Websites and social media posts have circulated the erroneous claim that there are “thousands” or “10,000” dead as a result of the Wuhan coronavirus. As of early Jan. 27, the estimated death toll is 81 — all of them in China.
As health officials around the world grapple with the outbreak of a respiratory illness caused by a new coronavirus that has spread from Wuhan, China, online misinformation has spread about the number of deaths related to the new virus.
The number of confirmed cases of the virus worldwide numbered 2,886 and the total confirmed deaths stood at 81 — all of them in China — as of early Jan. 27, according to data collected and mapped by Johns Hopkins University’s Center for Systems Science and Engineering. The data is drawn from sources such as the World Health Organization, the U.S. Centers for Disease Control and Prevention, the Chinese Center for Disease Control and Prevention and China’s National Health Commission.
The Hubei province in China, which includes Wuhan, has so far reported 76 deaths.
Those figures stand in stark contrast to social media posts and online stories that have erroneously claimed the number of fatalities is actually in the thousands.
But the story links to one “unconfirmed” report that is actually just hearsay on a website about gold and metals, jsmineset.com, which has a disclaimer that says it can’t vouch for the “accuracy or completeness” of its information.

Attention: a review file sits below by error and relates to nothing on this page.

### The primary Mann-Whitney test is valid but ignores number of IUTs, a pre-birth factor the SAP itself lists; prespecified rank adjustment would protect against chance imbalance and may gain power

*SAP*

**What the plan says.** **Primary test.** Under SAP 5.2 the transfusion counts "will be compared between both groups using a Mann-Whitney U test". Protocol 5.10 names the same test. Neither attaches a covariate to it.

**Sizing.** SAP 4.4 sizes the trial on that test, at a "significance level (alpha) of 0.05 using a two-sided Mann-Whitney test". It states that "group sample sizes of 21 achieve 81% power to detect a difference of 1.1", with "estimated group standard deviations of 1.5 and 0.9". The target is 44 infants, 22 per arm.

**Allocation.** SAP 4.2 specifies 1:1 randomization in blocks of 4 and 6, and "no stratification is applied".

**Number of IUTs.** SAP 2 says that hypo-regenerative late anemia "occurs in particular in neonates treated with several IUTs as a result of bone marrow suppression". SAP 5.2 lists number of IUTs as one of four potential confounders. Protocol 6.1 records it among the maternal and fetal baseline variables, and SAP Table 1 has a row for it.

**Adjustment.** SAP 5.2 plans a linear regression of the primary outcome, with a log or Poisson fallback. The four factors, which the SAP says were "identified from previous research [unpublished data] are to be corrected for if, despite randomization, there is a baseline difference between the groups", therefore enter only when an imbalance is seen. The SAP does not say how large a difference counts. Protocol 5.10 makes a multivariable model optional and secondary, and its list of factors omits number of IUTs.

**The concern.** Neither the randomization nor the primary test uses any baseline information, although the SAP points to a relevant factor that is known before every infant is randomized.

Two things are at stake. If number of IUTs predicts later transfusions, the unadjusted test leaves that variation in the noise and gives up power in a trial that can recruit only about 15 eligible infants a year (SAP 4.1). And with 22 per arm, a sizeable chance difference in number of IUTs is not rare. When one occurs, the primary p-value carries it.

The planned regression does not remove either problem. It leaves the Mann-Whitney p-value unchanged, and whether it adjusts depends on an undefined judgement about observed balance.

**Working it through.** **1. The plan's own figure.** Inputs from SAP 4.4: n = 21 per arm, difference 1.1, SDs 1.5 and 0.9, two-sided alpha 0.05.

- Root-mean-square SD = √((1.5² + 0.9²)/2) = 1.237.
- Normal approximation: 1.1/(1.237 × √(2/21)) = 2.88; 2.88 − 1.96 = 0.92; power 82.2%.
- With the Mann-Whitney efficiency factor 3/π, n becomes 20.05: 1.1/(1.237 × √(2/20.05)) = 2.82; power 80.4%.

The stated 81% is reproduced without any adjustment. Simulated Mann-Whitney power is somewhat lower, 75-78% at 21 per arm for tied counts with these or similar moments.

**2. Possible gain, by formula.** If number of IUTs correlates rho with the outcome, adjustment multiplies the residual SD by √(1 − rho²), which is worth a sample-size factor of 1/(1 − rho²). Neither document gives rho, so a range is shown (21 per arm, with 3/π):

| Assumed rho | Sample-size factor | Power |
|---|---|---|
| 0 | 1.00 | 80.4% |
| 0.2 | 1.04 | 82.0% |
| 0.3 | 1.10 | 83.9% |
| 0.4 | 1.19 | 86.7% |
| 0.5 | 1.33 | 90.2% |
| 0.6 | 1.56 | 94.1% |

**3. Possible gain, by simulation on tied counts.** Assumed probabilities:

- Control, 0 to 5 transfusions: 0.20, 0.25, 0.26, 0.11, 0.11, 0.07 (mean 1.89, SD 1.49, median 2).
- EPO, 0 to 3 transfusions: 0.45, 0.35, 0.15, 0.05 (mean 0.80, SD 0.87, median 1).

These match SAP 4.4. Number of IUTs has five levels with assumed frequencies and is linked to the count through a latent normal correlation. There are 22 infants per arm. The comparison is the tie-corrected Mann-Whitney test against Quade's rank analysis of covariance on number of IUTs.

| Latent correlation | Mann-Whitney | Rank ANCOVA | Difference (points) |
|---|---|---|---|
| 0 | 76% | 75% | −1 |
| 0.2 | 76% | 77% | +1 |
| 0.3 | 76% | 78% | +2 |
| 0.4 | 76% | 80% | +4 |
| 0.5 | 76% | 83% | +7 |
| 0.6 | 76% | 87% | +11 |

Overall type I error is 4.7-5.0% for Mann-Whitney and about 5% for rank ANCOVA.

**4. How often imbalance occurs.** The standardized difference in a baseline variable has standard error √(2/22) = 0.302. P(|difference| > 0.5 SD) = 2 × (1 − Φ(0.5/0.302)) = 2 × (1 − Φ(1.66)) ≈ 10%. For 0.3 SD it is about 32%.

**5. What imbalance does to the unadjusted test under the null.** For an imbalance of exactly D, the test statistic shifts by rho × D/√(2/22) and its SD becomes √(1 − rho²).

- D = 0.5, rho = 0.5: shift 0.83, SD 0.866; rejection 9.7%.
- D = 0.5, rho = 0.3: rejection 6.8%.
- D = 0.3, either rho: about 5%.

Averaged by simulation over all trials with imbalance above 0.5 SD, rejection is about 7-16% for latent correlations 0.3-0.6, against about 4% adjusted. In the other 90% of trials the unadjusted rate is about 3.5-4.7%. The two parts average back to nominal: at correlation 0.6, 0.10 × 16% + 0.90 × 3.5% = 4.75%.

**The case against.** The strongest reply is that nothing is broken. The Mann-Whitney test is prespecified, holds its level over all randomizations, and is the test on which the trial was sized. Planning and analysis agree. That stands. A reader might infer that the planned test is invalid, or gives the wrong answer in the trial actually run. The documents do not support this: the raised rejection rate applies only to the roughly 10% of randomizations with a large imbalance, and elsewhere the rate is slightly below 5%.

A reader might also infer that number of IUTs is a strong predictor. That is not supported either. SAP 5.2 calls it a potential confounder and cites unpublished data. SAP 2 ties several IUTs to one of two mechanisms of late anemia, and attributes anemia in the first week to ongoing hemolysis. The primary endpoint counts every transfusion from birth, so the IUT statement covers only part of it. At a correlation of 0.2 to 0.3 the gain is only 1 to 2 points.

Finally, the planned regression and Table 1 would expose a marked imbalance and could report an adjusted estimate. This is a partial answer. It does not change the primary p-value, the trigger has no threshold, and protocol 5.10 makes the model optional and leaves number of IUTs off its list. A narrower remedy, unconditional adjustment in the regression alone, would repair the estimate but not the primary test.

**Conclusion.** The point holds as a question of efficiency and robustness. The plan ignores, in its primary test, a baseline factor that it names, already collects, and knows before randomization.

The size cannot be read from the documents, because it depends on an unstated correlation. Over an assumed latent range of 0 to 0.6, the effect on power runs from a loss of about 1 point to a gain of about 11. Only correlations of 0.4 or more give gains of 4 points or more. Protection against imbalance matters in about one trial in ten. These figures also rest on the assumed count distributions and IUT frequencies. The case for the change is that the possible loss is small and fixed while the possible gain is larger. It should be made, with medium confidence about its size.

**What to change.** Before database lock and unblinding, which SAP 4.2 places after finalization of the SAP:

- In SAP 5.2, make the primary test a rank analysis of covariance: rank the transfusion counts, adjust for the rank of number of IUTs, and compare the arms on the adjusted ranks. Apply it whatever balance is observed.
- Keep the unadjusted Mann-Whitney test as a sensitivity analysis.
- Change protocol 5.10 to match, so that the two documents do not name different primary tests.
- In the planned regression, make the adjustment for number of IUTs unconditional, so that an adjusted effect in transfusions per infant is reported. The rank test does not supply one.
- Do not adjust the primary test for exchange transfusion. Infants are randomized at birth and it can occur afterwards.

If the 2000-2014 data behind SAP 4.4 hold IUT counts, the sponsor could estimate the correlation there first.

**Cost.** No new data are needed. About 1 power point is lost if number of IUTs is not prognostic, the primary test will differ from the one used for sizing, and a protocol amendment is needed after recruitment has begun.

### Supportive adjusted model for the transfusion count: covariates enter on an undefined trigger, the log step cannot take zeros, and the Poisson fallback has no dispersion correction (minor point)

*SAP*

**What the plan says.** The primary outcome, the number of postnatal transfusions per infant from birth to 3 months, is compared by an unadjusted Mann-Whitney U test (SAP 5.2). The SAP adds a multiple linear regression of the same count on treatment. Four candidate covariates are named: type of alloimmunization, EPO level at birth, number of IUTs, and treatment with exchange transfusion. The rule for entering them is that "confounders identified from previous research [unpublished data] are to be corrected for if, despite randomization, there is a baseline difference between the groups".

Jsmineset.com published an email on Jan. 24 from someone named “Robert,” who wrote: “I just received a call from a close American friend of mine who just got off the phone with a Chinese friend, who has relatives in Wuhan. He says there may already be ~10,000 dead there from the virus.” The email offers no other evidence for the claim.
Likewise, some Facebook users shared a post that claimed — without any sourcing — that the “CORONAVIRUS MUCH WORSE THAN YOU’RE BEING TOLD – THOUSANDS DEAD,” and regurgitated the falsehood that there is an existing patent for the new coronavirus — which we’ve previously debunked.
Coronaviruses are a family of viruses that often cause respiratory illnesses in humans and other illnesses in animals, according to the CDC. The new coronavirus is being referred to as the 2019 novel coronavirus, or 2019-nCoV.
The U.S., to date, has five confirmed cases of the virus.
“2019 Novel Coronavirus (2019-nCoV), Wuhan, China.” U.S. Centers for Disease Control and Prevention. 26 Jan 2020.
“Wuhan Coronavirus (2019-nCoV) Global Cases.” Center for Systems Science and Engineering, Johns Hopkins University. Accessed 27 Jan 2020.
McDonald, Jessica. “Social Media Posts Spread Bogus Coronavirus Conspiracy Theory.” FactCheck.org. 24 Jan 2020.